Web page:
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ARTICLE |

Medicaid Eligibility, Prenatal Care, and the Outcome of Pregnancy-Reply

Joyce M. Piper, DrPH; Wayne A. Ray, PhD; Marie R. Griffin, MD, MPH
JAMA. 1991;265(8):975. doi:10.1001/jama.1991.03460080044017.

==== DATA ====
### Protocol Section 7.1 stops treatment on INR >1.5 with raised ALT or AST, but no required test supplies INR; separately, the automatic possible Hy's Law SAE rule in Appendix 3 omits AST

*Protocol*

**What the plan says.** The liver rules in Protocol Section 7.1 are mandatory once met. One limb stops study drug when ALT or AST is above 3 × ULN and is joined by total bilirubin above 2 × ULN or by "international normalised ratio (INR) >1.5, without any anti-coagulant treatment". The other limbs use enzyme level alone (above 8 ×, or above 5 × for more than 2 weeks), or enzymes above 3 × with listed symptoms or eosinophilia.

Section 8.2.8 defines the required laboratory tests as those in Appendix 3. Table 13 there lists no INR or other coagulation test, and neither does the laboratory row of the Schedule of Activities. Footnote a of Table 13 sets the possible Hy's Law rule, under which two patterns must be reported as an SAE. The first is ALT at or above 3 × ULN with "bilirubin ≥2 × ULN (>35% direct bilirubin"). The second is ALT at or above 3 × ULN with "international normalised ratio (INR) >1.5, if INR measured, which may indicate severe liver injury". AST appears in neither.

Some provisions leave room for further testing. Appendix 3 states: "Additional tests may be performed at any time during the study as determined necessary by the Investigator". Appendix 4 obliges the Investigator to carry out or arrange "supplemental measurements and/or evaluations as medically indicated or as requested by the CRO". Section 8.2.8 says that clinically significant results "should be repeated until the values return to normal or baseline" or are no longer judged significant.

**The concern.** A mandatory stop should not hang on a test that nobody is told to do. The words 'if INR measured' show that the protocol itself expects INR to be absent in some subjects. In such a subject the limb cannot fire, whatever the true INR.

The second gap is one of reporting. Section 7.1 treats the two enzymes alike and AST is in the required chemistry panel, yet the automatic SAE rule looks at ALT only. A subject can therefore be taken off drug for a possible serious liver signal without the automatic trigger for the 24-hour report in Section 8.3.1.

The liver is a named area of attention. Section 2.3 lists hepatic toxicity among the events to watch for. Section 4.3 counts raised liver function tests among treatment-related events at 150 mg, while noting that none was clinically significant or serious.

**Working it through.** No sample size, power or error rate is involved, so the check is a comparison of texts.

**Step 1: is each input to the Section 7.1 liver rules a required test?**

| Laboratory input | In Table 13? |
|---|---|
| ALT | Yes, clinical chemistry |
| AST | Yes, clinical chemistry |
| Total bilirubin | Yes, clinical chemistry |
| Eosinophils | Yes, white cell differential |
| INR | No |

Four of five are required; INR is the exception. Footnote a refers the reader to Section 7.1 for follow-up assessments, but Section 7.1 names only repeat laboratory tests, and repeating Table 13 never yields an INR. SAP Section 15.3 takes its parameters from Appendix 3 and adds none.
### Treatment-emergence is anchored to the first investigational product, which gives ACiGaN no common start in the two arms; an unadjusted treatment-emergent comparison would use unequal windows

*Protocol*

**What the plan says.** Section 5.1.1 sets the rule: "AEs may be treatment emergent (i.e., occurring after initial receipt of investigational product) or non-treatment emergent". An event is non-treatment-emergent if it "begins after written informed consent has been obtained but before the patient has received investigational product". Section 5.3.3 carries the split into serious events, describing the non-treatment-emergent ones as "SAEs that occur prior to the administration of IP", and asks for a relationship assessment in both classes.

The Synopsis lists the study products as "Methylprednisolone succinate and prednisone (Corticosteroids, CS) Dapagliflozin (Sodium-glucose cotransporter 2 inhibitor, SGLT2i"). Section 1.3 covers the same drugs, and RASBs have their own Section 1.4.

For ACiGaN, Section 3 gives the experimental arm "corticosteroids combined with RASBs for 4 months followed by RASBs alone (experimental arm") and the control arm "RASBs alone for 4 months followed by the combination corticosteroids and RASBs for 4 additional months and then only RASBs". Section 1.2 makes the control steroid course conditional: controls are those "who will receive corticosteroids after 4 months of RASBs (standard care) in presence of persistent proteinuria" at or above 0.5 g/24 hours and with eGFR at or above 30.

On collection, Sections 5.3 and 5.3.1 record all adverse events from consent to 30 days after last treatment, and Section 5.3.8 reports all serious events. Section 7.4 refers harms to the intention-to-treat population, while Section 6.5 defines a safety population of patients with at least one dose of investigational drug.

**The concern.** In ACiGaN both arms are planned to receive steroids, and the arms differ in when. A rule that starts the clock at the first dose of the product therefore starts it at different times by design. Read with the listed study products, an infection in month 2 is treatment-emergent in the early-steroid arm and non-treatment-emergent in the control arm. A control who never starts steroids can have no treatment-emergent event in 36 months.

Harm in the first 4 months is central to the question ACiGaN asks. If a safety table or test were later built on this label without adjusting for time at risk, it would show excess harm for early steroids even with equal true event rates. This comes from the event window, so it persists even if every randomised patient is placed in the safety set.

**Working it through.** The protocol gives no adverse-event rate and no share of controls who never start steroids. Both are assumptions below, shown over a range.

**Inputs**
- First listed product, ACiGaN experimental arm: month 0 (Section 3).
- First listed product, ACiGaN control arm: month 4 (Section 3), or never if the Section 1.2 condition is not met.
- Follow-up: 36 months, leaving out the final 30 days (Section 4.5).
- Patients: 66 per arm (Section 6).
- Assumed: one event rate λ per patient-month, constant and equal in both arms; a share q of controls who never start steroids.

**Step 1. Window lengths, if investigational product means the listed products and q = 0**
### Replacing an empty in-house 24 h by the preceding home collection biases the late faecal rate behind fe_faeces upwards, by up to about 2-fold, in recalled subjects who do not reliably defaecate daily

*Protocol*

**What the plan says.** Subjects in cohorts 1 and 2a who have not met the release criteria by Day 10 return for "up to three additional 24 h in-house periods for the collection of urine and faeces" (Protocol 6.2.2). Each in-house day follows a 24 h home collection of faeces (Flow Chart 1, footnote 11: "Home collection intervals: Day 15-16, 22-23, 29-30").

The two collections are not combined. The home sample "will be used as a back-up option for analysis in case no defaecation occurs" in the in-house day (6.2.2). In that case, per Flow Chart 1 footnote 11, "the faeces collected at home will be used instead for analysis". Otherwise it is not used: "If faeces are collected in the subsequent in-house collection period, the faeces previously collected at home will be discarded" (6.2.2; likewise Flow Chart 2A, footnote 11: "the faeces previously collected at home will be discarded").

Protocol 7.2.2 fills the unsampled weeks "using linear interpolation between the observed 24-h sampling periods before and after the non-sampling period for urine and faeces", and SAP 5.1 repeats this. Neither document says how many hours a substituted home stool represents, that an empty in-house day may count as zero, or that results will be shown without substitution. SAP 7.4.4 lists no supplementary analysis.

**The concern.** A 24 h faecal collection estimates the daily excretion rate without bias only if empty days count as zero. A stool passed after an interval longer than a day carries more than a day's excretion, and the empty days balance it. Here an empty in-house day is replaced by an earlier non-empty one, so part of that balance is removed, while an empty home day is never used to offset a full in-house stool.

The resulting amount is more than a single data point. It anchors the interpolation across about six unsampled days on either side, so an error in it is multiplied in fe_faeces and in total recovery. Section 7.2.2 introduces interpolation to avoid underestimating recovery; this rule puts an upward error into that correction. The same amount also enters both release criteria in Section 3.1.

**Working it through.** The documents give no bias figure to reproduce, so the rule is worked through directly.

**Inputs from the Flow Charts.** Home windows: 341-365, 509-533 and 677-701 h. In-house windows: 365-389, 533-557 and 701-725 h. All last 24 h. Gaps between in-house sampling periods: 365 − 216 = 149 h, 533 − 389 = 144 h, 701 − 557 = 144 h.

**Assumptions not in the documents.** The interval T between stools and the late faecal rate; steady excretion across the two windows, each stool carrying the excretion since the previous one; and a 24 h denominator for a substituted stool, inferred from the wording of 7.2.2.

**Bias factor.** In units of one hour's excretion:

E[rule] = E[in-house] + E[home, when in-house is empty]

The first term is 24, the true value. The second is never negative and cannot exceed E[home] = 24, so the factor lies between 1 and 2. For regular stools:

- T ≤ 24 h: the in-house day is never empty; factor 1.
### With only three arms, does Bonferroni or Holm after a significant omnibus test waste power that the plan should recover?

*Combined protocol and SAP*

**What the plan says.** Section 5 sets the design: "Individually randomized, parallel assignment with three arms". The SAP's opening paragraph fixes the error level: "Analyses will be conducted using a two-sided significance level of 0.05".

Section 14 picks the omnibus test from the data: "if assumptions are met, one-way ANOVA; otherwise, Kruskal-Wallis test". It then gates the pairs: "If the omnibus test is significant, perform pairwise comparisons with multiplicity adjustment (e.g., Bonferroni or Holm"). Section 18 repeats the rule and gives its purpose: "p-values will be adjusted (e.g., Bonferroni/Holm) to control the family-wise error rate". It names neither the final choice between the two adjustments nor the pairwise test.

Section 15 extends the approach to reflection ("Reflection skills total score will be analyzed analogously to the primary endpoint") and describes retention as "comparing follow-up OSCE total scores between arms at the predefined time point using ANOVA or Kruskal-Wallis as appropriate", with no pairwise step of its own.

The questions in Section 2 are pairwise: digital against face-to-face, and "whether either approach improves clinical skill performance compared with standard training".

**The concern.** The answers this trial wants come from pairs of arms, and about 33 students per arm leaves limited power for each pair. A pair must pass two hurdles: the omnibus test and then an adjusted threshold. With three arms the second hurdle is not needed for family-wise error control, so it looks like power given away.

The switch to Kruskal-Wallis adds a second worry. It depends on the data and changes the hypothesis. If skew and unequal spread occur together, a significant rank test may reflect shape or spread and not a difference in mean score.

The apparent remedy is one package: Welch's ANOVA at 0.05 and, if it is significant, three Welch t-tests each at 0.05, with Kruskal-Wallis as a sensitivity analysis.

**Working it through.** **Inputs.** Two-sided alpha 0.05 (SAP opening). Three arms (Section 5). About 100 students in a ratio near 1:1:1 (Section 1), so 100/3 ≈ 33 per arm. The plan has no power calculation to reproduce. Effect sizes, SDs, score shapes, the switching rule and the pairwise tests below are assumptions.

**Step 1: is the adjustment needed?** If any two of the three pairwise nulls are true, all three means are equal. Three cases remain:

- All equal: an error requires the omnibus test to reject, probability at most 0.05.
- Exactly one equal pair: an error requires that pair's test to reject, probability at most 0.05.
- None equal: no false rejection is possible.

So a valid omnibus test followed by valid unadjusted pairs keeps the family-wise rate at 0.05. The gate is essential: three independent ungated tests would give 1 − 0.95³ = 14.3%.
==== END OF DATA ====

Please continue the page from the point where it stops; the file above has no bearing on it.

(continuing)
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In Reply.—  We appreciate the comments of Drs Jameson, Moore, and Page, which reiterate several important aspects of our study. Since the behaviors described by Dr Jameson are recognized as risk factors for poor pregnancy outcomes, efforts to modify them through education and supportive services should be part of comprehensive prenatal care. Although Dr Moore's finding (that only 5% of pregnant teenagers in Pueblo fail to obtain prenatal care because of financial reasons) under-estimates this problem nationally,1-3 his experience illustrates the need for out-reach in the provision of prenatal services. The overall decrease in neonatal mortality cited by Dr Page occurred primarily among unmarried women whose eligibility for Medicaid was not affected by the regulatory change we studied. Thus, this decrease probably reflects the temporal trend in neonatal mortality. Although there is a similar problem with his alternative analysis, it under-scores the point that those mothers at highest risk

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